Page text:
Thought to be extinct from Kalimantan, an area in the Indonesian part of Borneo, a female Sumatran Rhinoceros was discovered.
Thought to be around 4 to 5 years old, she was safely caught by the World Wildlife Fund (WWF) and will soon be translocated to a more secure area about 150 kilometers away. A proposed second Sumatran rhino sanctuary in Indonesia, this safe haven will expect to receive another three Sumatran rhinos to begin a stable breeding population.
“This is an exciting discovery and a major conservation success,” Efransjah Efransjah, the CEO of WWF-Indonesia, said in a statement. “We now have proof that a species once thought extinct in Kalimantan still roams the forests, and we will now strengthen our efforts to protect this extraordinary species.”
The Sumatran is the smallest of the world’s five species of rhino, featuring a dark reddish brown skin in contrast its cousins. Only about 100 are thought to be left in the wild.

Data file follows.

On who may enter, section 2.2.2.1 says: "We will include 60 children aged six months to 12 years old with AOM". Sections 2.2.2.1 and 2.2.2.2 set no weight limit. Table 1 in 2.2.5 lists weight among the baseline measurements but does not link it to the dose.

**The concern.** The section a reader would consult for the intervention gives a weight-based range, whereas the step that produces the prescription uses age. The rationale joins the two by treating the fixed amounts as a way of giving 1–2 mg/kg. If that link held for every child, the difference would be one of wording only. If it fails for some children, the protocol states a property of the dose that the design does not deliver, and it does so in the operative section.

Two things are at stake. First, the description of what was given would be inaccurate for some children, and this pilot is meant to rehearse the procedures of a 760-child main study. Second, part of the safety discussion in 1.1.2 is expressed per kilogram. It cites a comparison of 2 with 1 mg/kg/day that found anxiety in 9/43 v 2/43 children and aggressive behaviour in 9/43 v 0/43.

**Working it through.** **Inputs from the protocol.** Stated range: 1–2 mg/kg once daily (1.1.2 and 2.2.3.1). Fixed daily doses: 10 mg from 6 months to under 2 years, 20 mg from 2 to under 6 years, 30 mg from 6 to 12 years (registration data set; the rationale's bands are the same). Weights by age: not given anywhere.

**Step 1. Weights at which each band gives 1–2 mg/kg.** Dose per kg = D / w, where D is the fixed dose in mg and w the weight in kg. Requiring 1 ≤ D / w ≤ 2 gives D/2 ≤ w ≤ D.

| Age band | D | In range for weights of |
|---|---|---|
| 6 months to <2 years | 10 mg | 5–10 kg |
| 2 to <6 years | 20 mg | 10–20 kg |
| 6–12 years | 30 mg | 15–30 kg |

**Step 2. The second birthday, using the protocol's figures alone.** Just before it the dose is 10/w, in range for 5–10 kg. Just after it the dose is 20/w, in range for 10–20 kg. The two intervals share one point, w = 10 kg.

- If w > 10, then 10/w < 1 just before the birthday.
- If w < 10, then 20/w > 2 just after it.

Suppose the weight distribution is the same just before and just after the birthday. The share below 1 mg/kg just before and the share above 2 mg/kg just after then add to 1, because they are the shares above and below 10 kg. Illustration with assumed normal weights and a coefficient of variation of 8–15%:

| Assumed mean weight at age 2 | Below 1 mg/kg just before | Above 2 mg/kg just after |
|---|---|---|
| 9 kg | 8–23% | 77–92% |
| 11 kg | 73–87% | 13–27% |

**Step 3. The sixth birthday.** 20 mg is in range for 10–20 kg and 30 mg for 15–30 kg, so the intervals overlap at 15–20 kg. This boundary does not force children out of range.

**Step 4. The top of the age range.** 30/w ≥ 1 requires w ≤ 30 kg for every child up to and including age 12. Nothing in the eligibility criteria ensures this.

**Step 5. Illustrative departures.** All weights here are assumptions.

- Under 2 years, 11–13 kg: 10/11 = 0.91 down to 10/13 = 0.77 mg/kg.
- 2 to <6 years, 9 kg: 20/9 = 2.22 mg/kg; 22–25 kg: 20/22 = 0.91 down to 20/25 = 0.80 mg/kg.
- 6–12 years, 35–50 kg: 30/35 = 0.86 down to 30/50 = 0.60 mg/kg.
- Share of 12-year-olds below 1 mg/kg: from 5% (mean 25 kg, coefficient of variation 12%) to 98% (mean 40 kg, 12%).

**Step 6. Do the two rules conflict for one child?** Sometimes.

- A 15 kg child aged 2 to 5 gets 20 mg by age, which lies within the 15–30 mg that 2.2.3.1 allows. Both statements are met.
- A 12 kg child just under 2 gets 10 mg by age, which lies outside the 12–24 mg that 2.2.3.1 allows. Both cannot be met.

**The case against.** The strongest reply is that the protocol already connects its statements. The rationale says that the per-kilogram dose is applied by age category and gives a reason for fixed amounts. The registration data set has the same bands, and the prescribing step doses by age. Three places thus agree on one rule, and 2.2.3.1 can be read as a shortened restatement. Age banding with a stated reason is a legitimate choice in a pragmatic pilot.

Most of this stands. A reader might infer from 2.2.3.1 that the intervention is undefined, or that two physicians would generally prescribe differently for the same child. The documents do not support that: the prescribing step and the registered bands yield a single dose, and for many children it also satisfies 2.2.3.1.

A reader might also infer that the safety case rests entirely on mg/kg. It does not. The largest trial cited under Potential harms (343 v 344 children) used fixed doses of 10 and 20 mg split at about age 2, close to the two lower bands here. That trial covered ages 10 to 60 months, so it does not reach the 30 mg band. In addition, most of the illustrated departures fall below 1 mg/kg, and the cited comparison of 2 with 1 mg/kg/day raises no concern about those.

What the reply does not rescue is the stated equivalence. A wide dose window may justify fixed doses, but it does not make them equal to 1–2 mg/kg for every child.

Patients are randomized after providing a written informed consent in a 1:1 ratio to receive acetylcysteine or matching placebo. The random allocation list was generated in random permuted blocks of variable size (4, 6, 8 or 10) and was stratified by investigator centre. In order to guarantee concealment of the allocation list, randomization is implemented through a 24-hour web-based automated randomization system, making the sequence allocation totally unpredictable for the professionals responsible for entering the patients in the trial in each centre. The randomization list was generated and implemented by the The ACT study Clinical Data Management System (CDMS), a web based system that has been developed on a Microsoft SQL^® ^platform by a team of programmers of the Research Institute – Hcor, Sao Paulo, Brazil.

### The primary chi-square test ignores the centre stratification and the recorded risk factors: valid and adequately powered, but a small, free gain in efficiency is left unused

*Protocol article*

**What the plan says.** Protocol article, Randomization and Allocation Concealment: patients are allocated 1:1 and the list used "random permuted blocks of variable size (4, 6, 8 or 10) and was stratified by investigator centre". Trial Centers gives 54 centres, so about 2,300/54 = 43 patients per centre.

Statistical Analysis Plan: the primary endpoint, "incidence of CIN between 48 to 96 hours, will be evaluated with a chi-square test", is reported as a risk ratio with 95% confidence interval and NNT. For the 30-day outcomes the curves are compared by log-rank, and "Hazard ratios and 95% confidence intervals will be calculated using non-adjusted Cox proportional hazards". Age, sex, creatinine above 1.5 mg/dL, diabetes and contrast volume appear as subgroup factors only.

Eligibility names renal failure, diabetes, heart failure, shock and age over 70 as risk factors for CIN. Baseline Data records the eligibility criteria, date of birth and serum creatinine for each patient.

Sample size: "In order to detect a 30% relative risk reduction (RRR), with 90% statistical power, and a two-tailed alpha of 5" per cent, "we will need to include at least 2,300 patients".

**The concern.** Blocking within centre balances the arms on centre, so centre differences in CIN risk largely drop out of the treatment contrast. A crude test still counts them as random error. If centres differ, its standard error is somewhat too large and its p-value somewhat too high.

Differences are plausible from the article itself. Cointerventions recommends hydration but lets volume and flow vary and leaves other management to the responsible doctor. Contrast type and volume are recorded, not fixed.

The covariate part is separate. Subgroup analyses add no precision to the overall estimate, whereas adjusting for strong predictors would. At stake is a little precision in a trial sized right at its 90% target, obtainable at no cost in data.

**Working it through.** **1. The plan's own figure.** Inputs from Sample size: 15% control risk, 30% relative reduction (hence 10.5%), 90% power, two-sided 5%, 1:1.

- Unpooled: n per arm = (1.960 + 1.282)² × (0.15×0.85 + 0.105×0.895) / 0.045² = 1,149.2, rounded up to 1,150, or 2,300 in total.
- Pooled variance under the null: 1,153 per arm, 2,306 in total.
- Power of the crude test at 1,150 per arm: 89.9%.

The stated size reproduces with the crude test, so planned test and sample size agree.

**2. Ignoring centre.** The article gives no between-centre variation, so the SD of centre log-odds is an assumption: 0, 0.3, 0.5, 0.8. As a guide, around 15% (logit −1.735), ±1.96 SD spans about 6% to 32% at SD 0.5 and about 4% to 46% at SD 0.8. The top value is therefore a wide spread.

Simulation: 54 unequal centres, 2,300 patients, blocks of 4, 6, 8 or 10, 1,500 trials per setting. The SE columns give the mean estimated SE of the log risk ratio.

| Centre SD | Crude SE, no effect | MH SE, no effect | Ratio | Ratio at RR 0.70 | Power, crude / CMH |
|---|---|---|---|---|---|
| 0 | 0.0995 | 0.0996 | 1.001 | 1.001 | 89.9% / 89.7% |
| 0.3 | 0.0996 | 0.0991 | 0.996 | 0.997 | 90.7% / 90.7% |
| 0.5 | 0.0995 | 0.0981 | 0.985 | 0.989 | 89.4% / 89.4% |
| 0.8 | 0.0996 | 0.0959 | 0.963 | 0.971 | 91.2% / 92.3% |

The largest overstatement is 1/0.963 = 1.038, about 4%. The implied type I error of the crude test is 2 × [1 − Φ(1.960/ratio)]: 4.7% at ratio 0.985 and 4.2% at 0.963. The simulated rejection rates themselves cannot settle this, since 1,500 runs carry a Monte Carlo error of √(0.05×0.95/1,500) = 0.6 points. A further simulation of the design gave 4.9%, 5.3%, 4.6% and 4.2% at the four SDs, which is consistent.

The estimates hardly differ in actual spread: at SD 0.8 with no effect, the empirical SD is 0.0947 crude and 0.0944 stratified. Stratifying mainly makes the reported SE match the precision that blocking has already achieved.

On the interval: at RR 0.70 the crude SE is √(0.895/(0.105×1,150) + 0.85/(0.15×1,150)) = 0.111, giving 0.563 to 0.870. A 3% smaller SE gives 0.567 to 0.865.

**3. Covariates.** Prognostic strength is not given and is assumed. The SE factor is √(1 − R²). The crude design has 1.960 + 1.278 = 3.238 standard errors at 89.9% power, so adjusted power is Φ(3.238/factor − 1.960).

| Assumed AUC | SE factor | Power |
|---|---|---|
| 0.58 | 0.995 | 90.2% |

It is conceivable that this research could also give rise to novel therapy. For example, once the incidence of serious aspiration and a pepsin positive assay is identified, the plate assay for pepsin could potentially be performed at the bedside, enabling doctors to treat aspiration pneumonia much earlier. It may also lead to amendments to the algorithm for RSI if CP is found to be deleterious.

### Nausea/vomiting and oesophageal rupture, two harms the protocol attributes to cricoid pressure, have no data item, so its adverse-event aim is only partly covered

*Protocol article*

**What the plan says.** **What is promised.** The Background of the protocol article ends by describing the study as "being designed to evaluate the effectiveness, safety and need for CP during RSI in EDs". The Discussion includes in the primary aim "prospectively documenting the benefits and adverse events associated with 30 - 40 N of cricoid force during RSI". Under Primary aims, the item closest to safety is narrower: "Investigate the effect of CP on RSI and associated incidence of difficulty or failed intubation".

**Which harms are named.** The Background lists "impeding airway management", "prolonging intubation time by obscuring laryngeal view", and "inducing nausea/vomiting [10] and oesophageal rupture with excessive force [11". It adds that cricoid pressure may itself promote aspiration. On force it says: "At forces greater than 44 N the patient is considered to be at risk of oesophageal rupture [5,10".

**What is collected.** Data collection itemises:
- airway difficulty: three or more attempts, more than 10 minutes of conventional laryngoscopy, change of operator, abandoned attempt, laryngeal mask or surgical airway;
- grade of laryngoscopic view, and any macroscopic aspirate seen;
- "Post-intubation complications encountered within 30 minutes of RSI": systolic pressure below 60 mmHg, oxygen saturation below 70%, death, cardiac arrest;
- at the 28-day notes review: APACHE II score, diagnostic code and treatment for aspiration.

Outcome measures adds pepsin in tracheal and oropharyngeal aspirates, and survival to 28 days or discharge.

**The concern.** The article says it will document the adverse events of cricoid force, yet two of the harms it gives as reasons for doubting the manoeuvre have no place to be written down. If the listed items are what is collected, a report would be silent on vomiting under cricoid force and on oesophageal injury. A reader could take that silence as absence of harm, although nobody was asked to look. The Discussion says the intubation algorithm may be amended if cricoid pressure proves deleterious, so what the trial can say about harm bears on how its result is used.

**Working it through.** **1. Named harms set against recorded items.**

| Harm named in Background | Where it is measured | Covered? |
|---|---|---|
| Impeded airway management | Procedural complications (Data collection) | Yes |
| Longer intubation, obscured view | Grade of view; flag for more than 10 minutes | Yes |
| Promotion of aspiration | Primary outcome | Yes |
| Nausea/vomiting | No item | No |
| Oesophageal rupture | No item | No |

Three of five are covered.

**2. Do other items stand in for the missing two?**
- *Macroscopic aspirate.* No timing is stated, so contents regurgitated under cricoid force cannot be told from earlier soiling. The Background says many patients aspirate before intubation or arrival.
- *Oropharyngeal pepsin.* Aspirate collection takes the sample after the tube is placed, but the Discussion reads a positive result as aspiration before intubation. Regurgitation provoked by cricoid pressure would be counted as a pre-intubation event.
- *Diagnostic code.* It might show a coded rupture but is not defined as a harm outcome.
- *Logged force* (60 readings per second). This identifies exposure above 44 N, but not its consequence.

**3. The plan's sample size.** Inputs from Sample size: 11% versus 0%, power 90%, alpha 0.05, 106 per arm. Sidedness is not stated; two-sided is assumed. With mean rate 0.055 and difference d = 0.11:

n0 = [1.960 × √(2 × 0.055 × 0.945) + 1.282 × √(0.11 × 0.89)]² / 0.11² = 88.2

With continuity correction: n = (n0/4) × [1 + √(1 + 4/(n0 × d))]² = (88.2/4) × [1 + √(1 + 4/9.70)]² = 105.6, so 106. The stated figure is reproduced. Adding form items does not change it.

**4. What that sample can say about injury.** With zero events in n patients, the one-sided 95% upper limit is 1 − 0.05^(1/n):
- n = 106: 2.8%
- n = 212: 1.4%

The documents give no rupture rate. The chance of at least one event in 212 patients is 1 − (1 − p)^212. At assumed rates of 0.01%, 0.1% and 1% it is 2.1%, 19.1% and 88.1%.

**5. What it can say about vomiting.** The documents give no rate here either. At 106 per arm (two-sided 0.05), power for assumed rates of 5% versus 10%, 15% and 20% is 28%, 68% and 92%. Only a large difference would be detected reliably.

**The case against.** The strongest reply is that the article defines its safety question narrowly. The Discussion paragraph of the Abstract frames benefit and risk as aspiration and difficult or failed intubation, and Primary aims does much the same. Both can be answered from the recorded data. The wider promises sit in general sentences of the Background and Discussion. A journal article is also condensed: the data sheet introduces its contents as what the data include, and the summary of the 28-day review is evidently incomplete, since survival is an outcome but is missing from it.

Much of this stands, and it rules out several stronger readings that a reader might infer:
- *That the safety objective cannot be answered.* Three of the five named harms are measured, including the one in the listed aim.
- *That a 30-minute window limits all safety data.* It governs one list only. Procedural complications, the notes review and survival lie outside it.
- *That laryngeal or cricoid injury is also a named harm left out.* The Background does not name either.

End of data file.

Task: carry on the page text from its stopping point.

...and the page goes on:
Like the other rhino species, the Sumatran population has been decimated from poachers and habitat loss, and though its two horns are sizably smaller than the African rhinos, they are still prized possessions on the black market, in deference to the scientific evidence proving otherwise that rhinoceros horn does not have health benefits.
WWF Scientists have been patrolling the region for several years, managing to gather evidence in the form of footprints and one image via a camera trap, and with this estimated perhaps 15 Sumatran rhinos are left in the region.